Using Design to Effect Change
From Hostile Architecture to Guerilla Gardening
By Jessica Antony – November 8th, 2019
Good design solves problems. It can be an amazing tool for making use of the space we have available to us and providing functional solutions to the ways in which we organize our lives. Design can also be used as a method of control: directing traffic or directing the movement of bodies in public spaces, for example. But, just as design can be used to restrict the use of space, it can also be used to take back that space or raise awareness of the problematic ways in which our spaces are being regulated.
Controlling Public Space
Hostile architecture – also referred to as defensive architecture or defensive design – uses design to exclude and restrict certain groups of people from using public spaces. You’ve likely seen examples of hostile architecture in your everyday life without realizing it – this type of design is often covertly integrated. Examples of hostile architecture include objects designed in such a way that make their use difficult, such as benches with armrests to prevent sleeping, sloped benches or seating without back rests, or seating made from slick material (like stainless steel). It can include adding elements to specifically restrict the use of an area, such as adding metal spikes to windowsills and sidewalks to prevent sitting, installing large planters or boulders to deter loitering in certain areas, or adding metal pins to ledges and sills to prevent skateboarding. Hostile architecture also includes removing objects altogether, such as uninstalling benches and seating in outdoor areas or shopping malls to prevent people from spending time there. Perhaps less obvious is the use of bright, unpleasant colours or lighting in bathrooms or the use of high-frequency sounds or “anti-teen music” (like classical music) played from speakers in public spaces to discourage young people from hanging around.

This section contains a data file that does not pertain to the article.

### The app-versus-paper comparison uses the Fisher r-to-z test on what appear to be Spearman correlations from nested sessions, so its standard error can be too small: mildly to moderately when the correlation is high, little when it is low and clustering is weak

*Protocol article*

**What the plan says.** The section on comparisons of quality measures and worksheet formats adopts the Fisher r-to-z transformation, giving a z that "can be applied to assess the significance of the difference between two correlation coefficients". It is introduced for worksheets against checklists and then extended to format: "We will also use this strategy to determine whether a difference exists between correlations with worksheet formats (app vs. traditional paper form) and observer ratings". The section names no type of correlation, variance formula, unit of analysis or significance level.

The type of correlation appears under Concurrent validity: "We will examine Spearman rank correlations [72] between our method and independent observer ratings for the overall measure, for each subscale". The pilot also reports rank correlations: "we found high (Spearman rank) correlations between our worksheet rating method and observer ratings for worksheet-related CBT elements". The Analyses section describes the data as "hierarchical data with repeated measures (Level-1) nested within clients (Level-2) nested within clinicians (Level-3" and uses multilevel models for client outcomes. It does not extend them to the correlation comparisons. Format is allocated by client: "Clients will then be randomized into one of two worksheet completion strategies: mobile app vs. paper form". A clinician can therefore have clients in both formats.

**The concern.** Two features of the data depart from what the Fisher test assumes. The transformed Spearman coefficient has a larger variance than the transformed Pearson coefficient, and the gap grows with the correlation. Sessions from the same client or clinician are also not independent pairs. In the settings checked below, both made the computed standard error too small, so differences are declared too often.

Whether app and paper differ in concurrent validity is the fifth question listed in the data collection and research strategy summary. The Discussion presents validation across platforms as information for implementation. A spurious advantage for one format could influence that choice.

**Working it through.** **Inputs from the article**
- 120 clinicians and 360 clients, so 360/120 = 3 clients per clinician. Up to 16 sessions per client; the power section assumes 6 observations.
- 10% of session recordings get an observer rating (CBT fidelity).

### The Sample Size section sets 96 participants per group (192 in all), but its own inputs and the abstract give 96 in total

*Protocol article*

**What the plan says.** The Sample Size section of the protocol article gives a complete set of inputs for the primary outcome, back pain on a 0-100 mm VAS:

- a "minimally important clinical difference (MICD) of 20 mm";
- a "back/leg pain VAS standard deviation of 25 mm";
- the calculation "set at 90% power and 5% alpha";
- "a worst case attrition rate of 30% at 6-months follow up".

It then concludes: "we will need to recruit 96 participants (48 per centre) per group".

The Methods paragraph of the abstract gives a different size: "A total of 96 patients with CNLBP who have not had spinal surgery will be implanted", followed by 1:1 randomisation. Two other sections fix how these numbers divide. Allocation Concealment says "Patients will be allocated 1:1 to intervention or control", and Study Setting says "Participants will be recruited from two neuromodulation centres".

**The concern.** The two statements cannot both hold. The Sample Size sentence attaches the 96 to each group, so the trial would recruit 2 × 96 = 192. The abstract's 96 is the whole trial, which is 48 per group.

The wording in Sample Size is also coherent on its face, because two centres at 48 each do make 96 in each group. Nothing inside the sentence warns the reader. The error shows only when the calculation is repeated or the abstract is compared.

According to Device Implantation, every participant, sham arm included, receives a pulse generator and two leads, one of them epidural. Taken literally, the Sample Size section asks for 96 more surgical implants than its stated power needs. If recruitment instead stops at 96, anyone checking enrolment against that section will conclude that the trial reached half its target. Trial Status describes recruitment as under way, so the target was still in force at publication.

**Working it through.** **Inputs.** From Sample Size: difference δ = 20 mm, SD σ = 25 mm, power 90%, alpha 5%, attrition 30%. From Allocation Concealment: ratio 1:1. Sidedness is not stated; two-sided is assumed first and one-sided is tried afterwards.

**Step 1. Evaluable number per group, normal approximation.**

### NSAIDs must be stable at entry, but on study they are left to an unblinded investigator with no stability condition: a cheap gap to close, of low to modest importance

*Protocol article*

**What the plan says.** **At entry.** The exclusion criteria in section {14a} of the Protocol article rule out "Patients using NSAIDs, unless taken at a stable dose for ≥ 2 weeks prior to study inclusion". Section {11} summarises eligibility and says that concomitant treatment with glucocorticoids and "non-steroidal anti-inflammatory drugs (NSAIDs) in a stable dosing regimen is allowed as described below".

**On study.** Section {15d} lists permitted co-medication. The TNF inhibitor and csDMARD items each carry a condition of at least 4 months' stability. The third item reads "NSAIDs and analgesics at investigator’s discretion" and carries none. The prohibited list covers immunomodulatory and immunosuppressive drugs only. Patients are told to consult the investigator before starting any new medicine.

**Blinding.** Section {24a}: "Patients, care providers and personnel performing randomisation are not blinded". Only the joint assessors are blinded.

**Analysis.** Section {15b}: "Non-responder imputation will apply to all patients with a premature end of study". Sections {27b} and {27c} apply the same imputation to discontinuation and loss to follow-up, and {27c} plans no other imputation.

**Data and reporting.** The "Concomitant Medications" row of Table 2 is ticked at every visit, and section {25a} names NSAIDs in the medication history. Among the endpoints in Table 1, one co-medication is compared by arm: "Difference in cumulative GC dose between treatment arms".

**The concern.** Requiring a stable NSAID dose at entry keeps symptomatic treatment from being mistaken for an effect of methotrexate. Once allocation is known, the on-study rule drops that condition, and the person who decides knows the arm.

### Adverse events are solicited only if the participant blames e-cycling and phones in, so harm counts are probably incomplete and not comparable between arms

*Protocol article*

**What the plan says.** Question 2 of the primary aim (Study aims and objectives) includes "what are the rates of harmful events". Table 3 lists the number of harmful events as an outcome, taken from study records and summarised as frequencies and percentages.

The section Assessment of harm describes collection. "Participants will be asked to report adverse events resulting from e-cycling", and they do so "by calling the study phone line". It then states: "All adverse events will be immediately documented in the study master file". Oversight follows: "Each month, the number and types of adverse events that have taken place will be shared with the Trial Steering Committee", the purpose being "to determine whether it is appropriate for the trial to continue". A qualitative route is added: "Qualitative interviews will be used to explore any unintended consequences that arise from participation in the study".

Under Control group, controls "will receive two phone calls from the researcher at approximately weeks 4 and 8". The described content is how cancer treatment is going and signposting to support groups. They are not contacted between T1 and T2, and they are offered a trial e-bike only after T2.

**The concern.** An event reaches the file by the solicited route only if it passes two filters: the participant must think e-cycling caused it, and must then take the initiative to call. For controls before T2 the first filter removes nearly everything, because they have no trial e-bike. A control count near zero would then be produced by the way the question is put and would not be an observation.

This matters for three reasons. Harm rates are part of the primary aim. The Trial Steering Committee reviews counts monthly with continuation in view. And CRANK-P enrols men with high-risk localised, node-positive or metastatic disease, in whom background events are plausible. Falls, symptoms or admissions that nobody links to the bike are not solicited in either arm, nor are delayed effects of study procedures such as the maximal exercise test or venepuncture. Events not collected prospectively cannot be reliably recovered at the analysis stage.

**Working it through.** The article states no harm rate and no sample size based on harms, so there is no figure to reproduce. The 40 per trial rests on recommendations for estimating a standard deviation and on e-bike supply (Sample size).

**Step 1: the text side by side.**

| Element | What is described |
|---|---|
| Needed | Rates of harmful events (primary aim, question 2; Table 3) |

Prevention or Perpetuation?
These kinds of design solutions are sometimes used specifically in city planning as part of a Crime Prevention Through Environmental Design (CPTED) approach, which can be argued to have good intentions – crime prevention and the reduction of victimization. Some argue that preventing loitering at bus stop benches help those waiting for the bus feel safer, and that deterring loitering in parks reduces the incidents of criminal activity and opens up green spaces for public use. Others argue that skateboarding in designated skate parks is actually safer for skateboarders the public alike. However, these “anti-homeless” efforts are often seen as a response not to crime and increasing safety, but rather a method of simply covering up the larger issue of affordable housing and access to resources. Alex Andreou of The Guardian puts it simply: “It keeps poverty unseen and sanitises our shopping centres, concealing any guilt for over-consuming. It speaks volumes about our collective attitude to poverty in general and homelessness in particular.” Meenakashi Mannoe of Vancouver’s Pivot Legal Society says that hostile architecture not only “reinforces stigma, but it pushes homeless individuals to set up ‘informal tent city structures’” to feel safer.